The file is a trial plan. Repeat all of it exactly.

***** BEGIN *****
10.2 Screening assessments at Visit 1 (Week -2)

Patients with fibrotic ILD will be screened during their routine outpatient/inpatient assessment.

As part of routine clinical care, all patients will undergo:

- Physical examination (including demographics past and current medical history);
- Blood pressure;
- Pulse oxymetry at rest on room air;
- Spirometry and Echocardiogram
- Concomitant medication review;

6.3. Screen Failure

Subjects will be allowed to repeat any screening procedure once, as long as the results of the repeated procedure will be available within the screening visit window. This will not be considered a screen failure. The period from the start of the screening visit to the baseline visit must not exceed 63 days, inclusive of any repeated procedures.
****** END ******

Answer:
10.2 Screening assessments at Visit 1 (Week -2)

Patients with fibrotic ILD will be screened during their routine outpatient/inpatient assessment.

As part of routine clinical care, all patients will undergo:

- Physical examination (including demographics past and current medical history);
- Blood pressure;
- Pulse oxymetry at rest on room air;
- Spirometry and Echocardiogram
- Concomitant medication review;

6.3. Screen Failure

Subjects will be allowed to repeat any screening procedure once, as long as the results of the repeated procedure will be available within the screening visit window. This will not be considered a screen failure. The period from the start of the screening visit to the baseline visit must not exceed 63 days, inclusive of any repeated procedures.